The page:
Bizarre, baroque and often simply bonkers, The Spider proves that although crime does not pay, it always provides a huge amount of white-knuckle fun…
© 1965, 1966, 1967 & 2021 Rebellion Publishing IP Ltd. All Rights Reserved.

All the Places in Between

By John Cei Douglas (Liminal 11)
ISBN: 978-1-912634-23-1 (PB)

We’re all been locked up in our own heads as much as in our homes recently, constantly in search of solutions to ease anxiety, however we can. Here then – in timely fashion and most serendipitously – is a sublime gem in the conceptual mould of Tove Janson, laced with oblique yet helpful ruminations on healing mindfulness and enjoyed as a voyage of genuine inner discovery.

Not only is the message calming and helpful – and delivered in beguiling imagery guaranteed to restore your weary disposition – but it also guarantees a solidly entertaining mystery journey helping to moderate your hunger for physical travel and fresh experience.

Crafted in dreamy, silent passages, All the Places in Between follows a pensive girl by a barren seashore as she fretfully, nervously but determinedly passes from ‘All the places we’ve been’ to ‘All the places we’re going’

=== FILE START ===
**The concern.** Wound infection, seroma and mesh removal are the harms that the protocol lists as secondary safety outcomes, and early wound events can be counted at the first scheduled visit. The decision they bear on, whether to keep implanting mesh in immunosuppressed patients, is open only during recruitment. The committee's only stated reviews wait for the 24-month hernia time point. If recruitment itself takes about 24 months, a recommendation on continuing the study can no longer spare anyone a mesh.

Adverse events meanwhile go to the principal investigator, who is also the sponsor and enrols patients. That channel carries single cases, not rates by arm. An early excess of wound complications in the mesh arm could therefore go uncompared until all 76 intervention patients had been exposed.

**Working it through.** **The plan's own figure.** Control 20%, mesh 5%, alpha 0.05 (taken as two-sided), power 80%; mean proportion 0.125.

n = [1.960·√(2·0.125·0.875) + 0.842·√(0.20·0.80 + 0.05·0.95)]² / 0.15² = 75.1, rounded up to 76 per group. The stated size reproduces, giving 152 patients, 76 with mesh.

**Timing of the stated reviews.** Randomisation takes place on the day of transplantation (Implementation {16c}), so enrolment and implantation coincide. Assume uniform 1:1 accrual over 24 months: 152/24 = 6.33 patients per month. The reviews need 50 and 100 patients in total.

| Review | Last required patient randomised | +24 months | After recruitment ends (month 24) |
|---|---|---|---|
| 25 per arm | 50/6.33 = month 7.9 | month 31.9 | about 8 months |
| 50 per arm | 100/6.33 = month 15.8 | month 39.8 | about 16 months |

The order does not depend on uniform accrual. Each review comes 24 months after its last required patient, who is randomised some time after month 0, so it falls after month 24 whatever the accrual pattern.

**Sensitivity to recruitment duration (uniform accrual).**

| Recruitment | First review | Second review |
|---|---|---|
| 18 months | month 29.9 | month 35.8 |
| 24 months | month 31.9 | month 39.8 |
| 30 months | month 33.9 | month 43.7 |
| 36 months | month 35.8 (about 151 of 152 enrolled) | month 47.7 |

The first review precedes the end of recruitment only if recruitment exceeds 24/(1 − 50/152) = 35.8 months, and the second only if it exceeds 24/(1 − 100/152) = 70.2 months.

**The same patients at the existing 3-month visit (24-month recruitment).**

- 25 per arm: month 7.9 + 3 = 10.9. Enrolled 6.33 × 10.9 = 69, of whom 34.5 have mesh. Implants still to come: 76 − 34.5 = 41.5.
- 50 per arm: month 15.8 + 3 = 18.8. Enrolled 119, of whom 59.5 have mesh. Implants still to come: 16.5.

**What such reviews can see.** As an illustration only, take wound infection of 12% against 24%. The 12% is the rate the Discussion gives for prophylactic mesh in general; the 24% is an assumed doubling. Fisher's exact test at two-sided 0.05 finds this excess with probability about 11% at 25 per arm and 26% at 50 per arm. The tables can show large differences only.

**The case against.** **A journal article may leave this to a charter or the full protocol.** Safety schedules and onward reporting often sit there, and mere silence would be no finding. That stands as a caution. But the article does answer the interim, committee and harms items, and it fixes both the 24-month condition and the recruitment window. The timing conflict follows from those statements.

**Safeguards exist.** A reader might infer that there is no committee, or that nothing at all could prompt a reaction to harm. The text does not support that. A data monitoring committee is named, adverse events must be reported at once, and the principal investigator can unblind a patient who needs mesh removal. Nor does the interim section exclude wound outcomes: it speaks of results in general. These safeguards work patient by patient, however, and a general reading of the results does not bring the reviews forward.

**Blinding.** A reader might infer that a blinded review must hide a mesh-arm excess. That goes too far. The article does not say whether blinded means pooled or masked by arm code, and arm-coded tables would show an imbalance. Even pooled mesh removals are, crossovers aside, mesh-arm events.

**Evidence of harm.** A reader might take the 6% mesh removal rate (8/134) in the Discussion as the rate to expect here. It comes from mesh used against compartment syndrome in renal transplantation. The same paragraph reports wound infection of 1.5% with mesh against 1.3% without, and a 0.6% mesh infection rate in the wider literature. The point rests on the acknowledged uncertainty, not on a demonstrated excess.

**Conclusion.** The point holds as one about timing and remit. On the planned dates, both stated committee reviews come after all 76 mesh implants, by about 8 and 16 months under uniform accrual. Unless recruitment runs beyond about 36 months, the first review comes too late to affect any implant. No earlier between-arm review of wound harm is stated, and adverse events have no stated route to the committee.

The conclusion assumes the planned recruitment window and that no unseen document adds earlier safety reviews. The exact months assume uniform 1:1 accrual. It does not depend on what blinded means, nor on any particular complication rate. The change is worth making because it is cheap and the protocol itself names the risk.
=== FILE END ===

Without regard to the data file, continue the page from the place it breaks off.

On the way she meets her exact opposite and is cast ‘adrift’: occupying ‘the lighthouse’ before finding civilisation drowned and devastated. Time drags ‘between’ before isolation draws her to ‘the city’ where she finds ‘a companion’ to care for. Eventually that temporary relationship sunders, ‘buried’ in the wreckage of the world and dwarfed by insurmountable chasms and a ‘tsunami’ that brings resolution of sorts as ‘the lighthouse returns’, prompting a revelatory resolution in ‘space’

Not a book to summarise, but definitely one to look at and wonder, John Cei Douglas’ oneiric ramble is a calming and enticing trip we can all benefit and draw comfort from.

Filled with delightful human moments.
© 2020 John Cei Douglas. All rights reserved.

All the Places in Between is scheduled for release on April 29th 2021 and is available for pre-order now.